LACS 34800/HIST 36103 Introduction to Latin American Civilization 3 (D. Borges) Taking these courses in sequence is not required. This sequence meets the general education requirement in civilization studies. This sequence is offered every year. This course introduces the history and cultures of Latin America (e.g., Mexico, Central and South America, and the Caribbean Islands). The third quarter focuses on the twentieth century, with special emphasis on economic development and its political, social, and cultural consequences.
HIST 34908 Being Human: Histories of Paleoanthropology, Origins, and Deep Time (E. Kern) What does it mean to be "human," and how have different sciences been used at different points in time to answer that question? While the scientific discipline of paleoanthropology—the study of human evolution and the deep human past—only emerged at the start of the twentieth century, it grew out of both nineteeth-century investigations into mysterious stone tools and the fossils of strange prehistoric creatures and much older traditions about origins, creation, and the nature of human difference drawn from history, religious faith, and the mythological tradition. This seminar will explore the connected histories of paleoanthropology, prehistory, and the geosciences from the late eighteenth to the early twenty-first century, and consider how these sciences have been shaped by ideas about history, human nature, gender and race, and the earth itself.
HIST 35308 Lab, Field, and Clinic: The History and Anthropology of Medicine and the Life Sciences (M. Rossi) In this course we will examine the ways in which different groups of people—in different times and places—have understood the nature of life and living things, bodies and bodily processes, and health and disease, among other notions. We will address these issues principally, though not exclusively, through the lens of the changing sets of methods and practices commonly recognizable as science and medicine. We will also pay close attention to the methods through which scholars in history and anthropology have written about these topics, and how current scientific and medical practice affect historical and anthropological studies of science and medicine.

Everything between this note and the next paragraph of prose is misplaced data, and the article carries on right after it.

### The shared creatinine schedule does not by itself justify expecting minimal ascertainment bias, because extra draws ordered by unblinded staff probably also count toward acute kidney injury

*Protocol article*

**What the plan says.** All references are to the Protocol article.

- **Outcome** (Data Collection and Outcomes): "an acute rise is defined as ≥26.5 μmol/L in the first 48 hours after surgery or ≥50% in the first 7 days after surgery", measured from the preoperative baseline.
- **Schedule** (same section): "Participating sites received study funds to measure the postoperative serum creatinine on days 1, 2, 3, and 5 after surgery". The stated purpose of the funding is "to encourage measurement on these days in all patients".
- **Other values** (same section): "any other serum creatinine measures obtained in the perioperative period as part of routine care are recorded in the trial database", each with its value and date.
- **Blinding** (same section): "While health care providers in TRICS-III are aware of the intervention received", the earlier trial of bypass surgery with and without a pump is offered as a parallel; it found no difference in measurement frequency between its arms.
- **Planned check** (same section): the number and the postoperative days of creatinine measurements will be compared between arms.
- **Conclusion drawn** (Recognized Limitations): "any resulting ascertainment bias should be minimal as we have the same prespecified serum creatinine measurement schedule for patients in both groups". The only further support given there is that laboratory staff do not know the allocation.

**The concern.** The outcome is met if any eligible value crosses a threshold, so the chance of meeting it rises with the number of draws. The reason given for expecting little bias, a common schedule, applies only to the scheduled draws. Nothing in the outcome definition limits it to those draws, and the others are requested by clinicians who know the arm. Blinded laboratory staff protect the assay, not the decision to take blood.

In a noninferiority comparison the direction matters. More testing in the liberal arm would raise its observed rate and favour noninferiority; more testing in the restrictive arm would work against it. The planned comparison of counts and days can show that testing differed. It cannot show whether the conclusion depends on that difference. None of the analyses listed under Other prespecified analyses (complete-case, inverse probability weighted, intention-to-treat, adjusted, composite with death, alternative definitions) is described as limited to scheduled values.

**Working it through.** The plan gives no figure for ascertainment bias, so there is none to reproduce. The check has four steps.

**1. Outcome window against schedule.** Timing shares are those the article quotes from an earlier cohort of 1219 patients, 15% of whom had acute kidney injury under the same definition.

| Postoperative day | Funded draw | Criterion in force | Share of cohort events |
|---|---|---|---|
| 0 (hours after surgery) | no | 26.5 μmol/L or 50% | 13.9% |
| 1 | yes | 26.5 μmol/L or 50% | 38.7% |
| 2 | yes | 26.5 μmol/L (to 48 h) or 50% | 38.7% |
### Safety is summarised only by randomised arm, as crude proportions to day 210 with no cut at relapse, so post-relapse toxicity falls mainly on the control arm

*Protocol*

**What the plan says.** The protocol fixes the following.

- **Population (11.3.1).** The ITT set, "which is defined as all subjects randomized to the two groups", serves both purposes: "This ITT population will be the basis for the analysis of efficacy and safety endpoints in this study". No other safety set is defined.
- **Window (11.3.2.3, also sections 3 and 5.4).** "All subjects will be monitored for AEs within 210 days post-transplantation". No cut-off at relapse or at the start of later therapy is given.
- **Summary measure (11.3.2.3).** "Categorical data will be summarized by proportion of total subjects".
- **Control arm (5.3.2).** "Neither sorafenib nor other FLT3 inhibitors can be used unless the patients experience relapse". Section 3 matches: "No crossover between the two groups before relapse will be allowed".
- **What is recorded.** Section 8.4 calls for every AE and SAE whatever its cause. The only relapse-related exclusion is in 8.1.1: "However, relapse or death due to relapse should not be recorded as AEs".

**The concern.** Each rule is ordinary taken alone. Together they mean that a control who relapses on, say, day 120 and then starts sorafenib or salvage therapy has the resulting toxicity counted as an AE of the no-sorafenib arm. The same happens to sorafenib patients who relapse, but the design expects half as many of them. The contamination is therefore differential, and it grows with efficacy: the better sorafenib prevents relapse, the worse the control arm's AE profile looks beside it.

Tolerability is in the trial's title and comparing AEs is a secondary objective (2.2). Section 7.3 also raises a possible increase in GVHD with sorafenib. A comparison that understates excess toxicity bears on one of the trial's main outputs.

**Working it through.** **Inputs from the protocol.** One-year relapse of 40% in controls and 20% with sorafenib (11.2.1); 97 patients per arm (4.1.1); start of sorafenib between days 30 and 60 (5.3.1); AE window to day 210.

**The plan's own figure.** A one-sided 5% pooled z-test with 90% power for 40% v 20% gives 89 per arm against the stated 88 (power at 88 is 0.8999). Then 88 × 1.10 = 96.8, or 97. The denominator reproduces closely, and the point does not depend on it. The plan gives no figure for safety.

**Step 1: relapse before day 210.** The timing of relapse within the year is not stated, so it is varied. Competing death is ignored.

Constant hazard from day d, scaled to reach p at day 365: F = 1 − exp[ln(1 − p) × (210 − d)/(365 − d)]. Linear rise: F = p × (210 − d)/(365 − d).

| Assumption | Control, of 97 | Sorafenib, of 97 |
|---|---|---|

HIST 36507 Brazil (D. Borges) This course will survey the history of Brazil, 1500–2023, with emphasis on the twentieth century. It will raise questions concerning slavery and forms of freedom, the consequences of rapid industrialization and urbanization, meanings of popular culture, and the implications of religious diversity and change.
HREL 38404/HIST 34108 Zen and Translation (J. Ketelaar, Numata Visiting Professor of Buddhist Studies, Divinity School) This course will be an examination of how Zen was initially interpreted, translated, and transmitted from the Sino-centric to the Anglophone world in the mid-twentieth century. In terms of their teachings and practices the Ch'an/Son/Zen (禅), Buddhist traditions in China, Korea, and Japan differed significantly in their respective cultural parameters even as they shared a Sino-centric body of textual materials. The translation of these shared materials into English occurred sporadically from as early as the late nineteenth century but was first systematically addressed in Kyoto from the 1960s. Ruth Fuller Sasaki created a Zen practice center and a translation atelier at the Ryosen-an (龍泉庵), a cloister within the Daitokuji (大徳寺) Zen Buddhist temple complex, and staffed it with both leading scholars of Buddhism in Japan and a new generation of Zen practitioners and writers from the West. The course focus will be the actual notes and draft translations of key Zen texts as worked on at the Ryosen-an and its team of Japan-based scholars and practitioners. Supplemental readings will contextualize these efforts more generally with the history of Zen in the West. Many of the original materials from these efforts are now held in the Special Collections of the Regenstein Library here at the University of Chicago.